Lord of the Flies by William Golding Oftentimes in society, we take many things for granted. Many things we may not even notice. We take for granted the safety of the normality of our lives.
We also take advantage of the care and precision that goes into keeping that way. In our safe society the behaviors we display are expected to be courteous and polite. Society does not expect the people in it to be rude or without manners. Our society is like this because we are always being watched, being regulated. Many times people have wondered what would happen if we were not always watched.We wonder if man would be evil or good. That is exactly the question being answered in the book, Lord of the Flies.
William Golding uses internal and external conflict in order to develop his theme that the natural state of man is evil. In his book, William Golding uses external conflict to portray his theme. The theme and external conflict are shown in the quote, ‘And you shut up! Who are you anyw???ay? Sitting there telling people what to do. You can’t hunt, you can’t sing-‘ (Golding).
The author uses this to display how questionable civilization really is in the face of savagery.This dialogue is meant to remind us of a “dog-eat-dog” world. It also forces the reader to see the twisted form of power and responsibility this world would have. Otherwise put, this particular quote shows what man would be preferred to be ruled like, free only in one aspect; that you were free to choose this way of being ruled. The natural state of man prefers to be kept like dogs, well-fed but tightly collared with the possibility of being punished at random with no explanation. There are yet other examples of external conflict, ‘Bollocks to the rules! We’re strong-we hunt!If there’s a beast, we’ll hunt it down! We’ll close in and beat and beat-I’ (Golding). The passage is used to show the disregard for rules, for civilization.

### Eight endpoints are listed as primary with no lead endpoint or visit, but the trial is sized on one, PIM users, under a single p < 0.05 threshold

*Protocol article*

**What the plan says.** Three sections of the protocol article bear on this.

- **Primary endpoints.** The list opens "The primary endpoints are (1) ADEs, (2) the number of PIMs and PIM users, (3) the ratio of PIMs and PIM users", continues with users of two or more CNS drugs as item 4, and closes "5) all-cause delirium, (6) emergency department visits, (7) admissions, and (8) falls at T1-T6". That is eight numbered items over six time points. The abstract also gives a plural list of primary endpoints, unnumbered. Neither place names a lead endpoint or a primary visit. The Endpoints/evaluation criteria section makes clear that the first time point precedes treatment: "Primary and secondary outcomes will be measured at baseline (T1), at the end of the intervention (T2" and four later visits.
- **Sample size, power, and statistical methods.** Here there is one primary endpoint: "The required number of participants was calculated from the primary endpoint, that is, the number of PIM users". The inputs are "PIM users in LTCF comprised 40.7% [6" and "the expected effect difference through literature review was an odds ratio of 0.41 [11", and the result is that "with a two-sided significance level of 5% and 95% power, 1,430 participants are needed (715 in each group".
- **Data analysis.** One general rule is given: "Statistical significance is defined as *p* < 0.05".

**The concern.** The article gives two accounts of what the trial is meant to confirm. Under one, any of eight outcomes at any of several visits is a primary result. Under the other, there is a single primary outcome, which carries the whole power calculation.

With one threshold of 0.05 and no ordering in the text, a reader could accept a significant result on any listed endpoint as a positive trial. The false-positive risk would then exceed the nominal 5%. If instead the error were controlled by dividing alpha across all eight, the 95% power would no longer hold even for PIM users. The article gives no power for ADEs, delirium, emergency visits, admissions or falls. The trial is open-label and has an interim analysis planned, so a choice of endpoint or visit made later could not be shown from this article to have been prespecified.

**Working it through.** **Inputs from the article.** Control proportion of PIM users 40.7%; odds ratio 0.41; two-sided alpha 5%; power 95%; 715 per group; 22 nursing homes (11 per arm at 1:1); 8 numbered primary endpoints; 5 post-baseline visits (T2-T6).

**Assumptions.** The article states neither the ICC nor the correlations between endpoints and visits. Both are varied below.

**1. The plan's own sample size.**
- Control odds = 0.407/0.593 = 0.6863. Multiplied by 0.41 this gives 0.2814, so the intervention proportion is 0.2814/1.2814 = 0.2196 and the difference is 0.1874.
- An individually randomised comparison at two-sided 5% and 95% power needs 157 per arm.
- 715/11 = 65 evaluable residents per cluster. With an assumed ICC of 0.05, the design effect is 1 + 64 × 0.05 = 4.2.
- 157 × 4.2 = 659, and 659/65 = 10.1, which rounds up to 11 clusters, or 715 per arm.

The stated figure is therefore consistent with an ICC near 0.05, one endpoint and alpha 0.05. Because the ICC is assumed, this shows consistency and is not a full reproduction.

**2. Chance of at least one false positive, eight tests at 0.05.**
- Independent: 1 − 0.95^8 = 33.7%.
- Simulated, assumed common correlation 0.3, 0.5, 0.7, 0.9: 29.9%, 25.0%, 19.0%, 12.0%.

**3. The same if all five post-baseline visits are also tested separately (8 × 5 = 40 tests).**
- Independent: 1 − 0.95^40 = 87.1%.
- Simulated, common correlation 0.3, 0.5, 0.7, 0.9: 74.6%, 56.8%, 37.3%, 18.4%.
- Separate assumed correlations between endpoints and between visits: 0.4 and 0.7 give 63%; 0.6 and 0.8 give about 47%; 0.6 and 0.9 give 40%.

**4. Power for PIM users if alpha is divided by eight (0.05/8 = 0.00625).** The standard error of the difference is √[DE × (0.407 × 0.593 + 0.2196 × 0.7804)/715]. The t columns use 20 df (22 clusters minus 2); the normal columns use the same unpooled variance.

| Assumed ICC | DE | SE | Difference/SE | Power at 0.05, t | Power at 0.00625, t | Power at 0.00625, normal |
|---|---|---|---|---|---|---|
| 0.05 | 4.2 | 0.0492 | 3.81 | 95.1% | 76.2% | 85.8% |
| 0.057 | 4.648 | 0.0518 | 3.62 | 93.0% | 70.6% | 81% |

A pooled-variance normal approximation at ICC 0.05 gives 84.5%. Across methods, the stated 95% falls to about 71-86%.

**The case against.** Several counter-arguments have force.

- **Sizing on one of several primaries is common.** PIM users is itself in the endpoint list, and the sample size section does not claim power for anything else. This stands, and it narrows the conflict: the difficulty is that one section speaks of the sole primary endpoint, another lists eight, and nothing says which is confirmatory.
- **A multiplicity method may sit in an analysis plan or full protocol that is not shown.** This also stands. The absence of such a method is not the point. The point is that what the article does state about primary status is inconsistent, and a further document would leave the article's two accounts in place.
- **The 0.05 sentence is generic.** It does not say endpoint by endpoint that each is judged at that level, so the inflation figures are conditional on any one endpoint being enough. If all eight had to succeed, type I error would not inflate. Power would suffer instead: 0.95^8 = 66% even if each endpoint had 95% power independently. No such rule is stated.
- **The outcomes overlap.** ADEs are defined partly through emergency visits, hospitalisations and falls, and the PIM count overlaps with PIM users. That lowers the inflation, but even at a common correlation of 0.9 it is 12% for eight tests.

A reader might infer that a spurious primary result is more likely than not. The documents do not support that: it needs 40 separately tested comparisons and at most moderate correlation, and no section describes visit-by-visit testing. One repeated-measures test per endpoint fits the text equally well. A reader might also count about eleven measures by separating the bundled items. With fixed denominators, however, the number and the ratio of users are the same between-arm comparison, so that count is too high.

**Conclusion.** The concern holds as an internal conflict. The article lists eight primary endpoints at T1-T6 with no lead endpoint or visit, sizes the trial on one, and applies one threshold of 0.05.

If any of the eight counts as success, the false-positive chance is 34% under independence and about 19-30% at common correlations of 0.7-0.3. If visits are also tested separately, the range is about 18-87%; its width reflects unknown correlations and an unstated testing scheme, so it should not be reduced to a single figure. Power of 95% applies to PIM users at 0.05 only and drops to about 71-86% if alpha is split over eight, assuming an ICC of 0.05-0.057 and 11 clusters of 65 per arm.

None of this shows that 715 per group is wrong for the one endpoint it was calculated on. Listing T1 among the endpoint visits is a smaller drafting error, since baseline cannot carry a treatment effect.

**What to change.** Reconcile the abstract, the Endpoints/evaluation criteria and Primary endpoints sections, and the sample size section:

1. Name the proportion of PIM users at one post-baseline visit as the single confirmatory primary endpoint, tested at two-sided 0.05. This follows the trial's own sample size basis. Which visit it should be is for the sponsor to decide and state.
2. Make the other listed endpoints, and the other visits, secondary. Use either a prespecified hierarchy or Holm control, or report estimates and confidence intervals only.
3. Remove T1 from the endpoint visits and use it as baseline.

The quote is meant to shock readers with the raw brutality that they use everything. The number one tool of the natural man is violence, according to Golding. The purpose of this passage is to point out the utter lack of brain to balance out the over use of brawn, the brutality of mankind without audience the need to self-assert physically. In Lord of the Flies, internal conflict is used to show his theme.Golding uses this it of text as an example, “The world, that understandable and lawful world, was slipping away. Once there was this and that; and now- the ship had gone.
” (Golding). This quote is the solemn analysis of Ralph’s viewpoint. Being leader had matured Ralph greatly; this was meant to magnify that. More importantly though, the quote was supposed to exemplify the downward spiral of the behaviors & events that have happened since the official moment in which their chances of rescue, the spider’s thread that led the way back home to civilization, were almost completely diminished.It focuses the reader to the point from where things went downhill. Yet another example of internal conflict in the book is even more analytical, What are we? Humans? Or animal? Or savages? What’s grownups going to think? (Golding). In the passage, Piggy is asking what they have become and is ashamed when he realized tnat nls preclous stanaaras are polntless IT no one’s watcnlng. 10 Olsplay tne way Piggy, the head of civilization, sees and thinks about things is a great perspective to compare the before and after of what has happened, the retrogression they as a roup have had.
The way he worries over what the adults would have done, what they should doing, according to the far, far away expectations and standards of a past world. Although this text is showing someone holding on to “good” or civilization, Piggy is the only one and is not regarded as a proper functioning member of any group. Everyone writes Piggy off as nagging and not important. In the end, they got rid of their very last chance of hope. Piggy is the only one that has never faltered in trying to make sure that kept together and civilized.
Civilization is a very fragile concept, one that is not though of often, and most certainly taken advantage of time and time again. An audience, it is perhaps the only thing that keeps us in our carefully drawn lines of safety. Without someone of importance, of authority to regulate we fall into a spiral of savagery losing our humanity every minute. Using the literary devices, internal and external conflicts, William Golding unfolds his theme that mankind is evil naturally.
Works Cited Golding, William. Lord of the Flies. New York: The Berkley Publishing Group, 1954